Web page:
U.S. President Barack Obama's call for fundamental change in development assistance is as refreshing in 2015, as when first made in a speech at the University of Cape Town, South Africa, on June 30, 2013. This is how the President put it:
"America has been involved in Africa for decades. But we are moving beyond the simple provision of assistance, foreign aid, to a new model of partnership between America and Africa -- a partnership of equals that focuses on your capacity to solve problems, and your capacity to grow...We've been dealing with agriculture, we've been dealing with health. Now we're going to talk about power -- Power Africa -- a new initiative that will double access to power in sub-Saharan Africa...Access to electricity is fundamental to opportunity in this age. It's the light that children study by; the energy that allows an idea to be transformed into a real business. It's the lifeline for families to meet their most basic needs. And it's the connection that's needed to plug Africa into the grid of the global economy. You've got to have power. And yet two-thirds of the population in sub-Saharan Africa lacks access to power -- and the percentage is much higher for those who don't live in cities."
Who can argue with that? Obama is rightly emphasizing the reality that electricity is an input into nearly every good and service in households, villages, towns and national economies. A region in which 600 million out of 960 million are without power cannot possibly ignite, expand or sustain economic growth and development. And that is why the President decided to do something about it -- launching what I have baptized Obama's Megawatt Diplomacy that aims to build no less than 30,000 megawatts in Sub-Saharan Africa (SSA).
Prior to Power Africa, China was the lone ranger in building major energy infrastructures across SSA. And thanks to its increasing openness about its aid, more is known about China's approach, categories and financial resources it commits to development assistance. According to the 2014 White Paper on Foreign Aid, China's assistance was 89.34 billion yuan or USD14.4 billion in 2010-2012 period. This was slightly less than Canada's official development assistance which was USD15.5 billion in the same period, meaning that while Canada's aid averaged USD5.1 billion per year, China's annual aid expenditure was USD4.8 billion. From this data, we learn that China became a member of top ten donors by volume after US, UK, Germany, Japan, France, Sweden, Norway, Netherlands, Canada - with China replacing Australia for the 10th position.
Of particular interest is use of China's concessional loans to finance economic infrastructure, the largest component of China aid, amounting to 49.76 billion yuan (USD8 billion) or 55.7 percent of its total aid in 2010-2012. The White Paper defines "concessional" as a loan whose interest "is lower than the benchmark interest released by the People's Bank of China," with the difference "made up by the state as financial subsidies." We further learn from the White Paper that China assisted construction of more than 20 energy projects around the world during this phase, including Ghana's 400 megawatts Bui hydropower plant.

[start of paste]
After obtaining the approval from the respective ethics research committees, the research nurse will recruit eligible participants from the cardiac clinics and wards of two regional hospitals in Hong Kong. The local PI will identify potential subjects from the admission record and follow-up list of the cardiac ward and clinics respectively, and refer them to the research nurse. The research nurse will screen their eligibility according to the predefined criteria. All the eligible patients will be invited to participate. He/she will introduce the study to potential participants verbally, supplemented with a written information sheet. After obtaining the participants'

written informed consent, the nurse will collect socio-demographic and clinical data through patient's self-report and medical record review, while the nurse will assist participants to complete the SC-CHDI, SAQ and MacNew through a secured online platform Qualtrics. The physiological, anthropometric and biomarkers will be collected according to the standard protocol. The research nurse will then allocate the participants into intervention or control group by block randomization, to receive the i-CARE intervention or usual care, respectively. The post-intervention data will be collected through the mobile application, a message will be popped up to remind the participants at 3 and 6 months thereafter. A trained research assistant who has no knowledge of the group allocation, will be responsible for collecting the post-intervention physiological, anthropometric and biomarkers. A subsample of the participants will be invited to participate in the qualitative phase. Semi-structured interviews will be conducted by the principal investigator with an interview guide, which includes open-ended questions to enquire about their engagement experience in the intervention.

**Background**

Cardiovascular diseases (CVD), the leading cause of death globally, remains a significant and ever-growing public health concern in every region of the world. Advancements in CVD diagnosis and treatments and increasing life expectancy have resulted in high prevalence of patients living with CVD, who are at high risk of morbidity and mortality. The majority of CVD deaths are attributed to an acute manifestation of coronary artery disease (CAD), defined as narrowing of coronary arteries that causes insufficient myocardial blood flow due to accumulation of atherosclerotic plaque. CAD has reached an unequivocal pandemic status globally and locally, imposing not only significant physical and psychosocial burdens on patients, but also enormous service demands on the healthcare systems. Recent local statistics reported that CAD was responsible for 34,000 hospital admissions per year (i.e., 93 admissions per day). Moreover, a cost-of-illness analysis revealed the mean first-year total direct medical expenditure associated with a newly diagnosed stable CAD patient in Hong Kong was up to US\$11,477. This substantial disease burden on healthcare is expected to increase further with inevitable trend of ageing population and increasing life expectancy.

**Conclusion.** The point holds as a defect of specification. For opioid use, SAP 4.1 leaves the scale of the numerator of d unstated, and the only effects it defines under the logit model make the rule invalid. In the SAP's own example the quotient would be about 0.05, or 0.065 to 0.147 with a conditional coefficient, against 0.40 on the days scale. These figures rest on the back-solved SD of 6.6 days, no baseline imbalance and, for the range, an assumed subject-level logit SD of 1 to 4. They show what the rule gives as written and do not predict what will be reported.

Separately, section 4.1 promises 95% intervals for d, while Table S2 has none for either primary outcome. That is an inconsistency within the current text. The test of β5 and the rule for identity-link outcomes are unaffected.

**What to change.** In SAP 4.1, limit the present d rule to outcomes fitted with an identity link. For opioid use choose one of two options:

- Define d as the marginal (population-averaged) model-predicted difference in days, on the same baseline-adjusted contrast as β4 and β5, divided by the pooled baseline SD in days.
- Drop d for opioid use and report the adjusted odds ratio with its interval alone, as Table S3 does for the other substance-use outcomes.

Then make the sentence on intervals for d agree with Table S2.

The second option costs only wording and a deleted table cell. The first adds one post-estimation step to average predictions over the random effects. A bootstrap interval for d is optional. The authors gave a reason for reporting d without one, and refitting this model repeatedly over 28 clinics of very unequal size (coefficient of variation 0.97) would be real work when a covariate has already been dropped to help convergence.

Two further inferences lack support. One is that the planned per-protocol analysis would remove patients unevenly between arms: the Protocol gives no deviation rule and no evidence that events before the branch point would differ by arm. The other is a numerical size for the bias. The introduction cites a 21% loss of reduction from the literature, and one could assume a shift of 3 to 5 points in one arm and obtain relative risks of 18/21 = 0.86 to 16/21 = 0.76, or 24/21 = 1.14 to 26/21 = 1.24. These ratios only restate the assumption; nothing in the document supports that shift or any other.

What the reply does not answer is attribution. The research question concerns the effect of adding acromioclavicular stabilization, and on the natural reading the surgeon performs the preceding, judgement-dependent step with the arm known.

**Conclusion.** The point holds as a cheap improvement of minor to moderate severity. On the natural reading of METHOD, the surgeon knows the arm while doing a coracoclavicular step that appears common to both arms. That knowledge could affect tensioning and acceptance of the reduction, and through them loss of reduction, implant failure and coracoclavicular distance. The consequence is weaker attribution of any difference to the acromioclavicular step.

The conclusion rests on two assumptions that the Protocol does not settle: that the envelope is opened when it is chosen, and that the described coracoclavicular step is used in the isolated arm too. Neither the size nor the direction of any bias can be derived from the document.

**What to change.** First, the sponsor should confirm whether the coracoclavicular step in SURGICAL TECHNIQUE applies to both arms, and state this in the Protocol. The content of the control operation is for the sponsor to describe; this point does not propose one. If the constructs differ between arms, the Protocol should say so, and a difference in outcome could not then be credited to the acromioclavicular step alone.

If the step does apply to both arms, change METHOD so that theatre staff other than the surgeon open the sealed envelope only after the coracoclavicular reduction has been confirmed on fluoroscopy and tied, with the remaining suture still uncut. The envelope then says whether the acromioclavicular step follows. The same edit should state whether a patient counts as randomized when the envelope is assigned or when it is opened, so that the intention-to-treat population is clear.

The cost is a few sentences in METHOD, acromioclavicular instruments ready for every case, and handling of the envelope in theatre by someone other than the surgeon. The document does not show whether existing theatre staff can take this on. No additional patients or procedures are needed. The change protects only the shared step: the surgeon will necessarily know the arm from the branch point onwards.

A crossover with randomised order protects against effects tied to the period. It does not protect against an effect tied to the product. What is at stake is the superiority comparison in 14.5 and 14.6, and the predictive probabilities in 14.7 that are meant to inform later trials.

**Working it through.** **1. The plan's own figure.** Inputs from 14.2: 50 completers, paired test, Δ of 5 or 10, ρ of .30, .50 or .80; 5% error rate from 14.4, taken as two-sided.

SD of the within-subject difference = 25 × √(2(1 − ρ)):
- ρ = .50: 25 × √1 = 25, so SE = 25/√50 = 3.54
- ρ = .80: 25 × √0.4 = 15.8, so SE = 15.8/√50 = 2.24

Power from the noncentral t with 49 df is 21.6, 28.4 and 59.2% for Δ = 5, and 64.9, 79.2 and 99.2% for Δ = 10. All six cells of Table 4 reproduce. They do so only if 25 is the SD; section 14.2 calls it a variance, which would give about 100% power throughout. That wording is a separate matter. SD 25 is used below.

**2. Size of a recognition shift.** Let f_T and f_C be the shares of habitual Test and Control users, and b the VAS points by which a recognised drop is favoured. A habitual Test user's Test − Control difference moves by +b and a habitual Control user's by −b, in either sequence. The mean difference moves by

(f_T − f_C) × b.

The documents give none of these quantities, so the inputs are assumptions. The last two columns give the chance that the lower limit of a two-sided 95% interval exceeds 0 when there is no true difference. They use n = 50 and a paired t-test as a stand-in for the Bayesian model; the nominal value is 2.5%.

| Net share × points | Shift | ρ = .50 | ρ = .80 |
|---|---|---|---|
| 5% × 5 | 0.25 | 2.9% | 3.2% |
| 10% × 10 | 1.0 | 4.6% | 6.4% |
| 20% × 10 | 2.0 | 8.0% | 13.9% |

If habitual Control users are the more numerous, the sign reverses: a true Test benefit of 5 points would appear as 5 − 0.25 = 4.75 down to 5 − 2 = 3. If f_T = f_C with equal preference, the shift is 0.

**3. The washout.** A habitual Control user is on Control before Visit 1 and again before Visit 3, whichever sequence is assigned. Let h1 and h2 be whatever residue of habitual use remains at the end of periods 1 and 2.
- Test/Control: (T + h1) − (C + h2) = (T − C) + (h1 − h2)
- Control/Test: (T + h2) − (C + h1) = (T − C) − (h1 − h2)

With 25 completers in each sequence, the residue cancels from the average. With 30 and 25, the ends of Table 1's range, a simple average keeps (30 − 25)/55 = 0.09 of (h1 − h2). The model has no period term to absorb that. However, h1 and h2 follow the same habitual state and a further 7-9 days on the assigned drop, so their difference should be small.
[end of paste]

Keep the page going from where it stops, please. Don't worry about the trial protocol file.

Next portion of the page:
The Bui Power Authority reports that the multi-purpose project that, besides power, supports irrigation, fisheries, and tourism, was commissioned by Ghana's President John Dramani Mahama in December 2013, and currently provides an additional 20 percent of installed capacity that has sharply reduced load shedding.
A few examples outside the 2010-2012 period show how active China is in increasing power generation and transmission in SSA. In Nigeria construction of the USD1.3 billion, 700 megawatts Zungeru hydroelectric project began in 2014. The multi-purpose Merowe hydropower in Sudan was completed in 2009 with installed capacity of 1,250 megawatts making the plant the largest in Africa. In the same year the 300 megawatts Tekeze Dam in Ethiopia was completed. When the Grand Ethiopian Renaissance Dam becomes operational, it will take that title with its capacity of 6,000 megawatts. Chinese power companies are currently building several other hydropower plants in Ethiopia, and have left a footprint across the continent in such countries as Botswana, Gabon, Republic of Congo, Angola, Senegal, and Kenya.
If momentum generated by Obama's Megawatt Diplomacy is maintained, a lasting mindset shift could indeed lead to turnaround in building basic energy infrastructure in SSA. China will no longer be the lone builder of this strategic sector. The business of building power plants in SSA will also no longer depend on public financing alone.
There are already good signs. The U.S. Agency for International Development (USAID) says that its private sector Founding Partners have pledged investments worth USD20 billion in power-generation in five SSA countries. This figure of private investments is more than double the collective contribution by the World Bank, African Development Bank, and the government of Sweden amounting to USD9 billion made in 2014. This private and public investments totalling USD29 billion comes on top of the original USD7 billion committed to Power Africa by the Obama administration.
This is great news.
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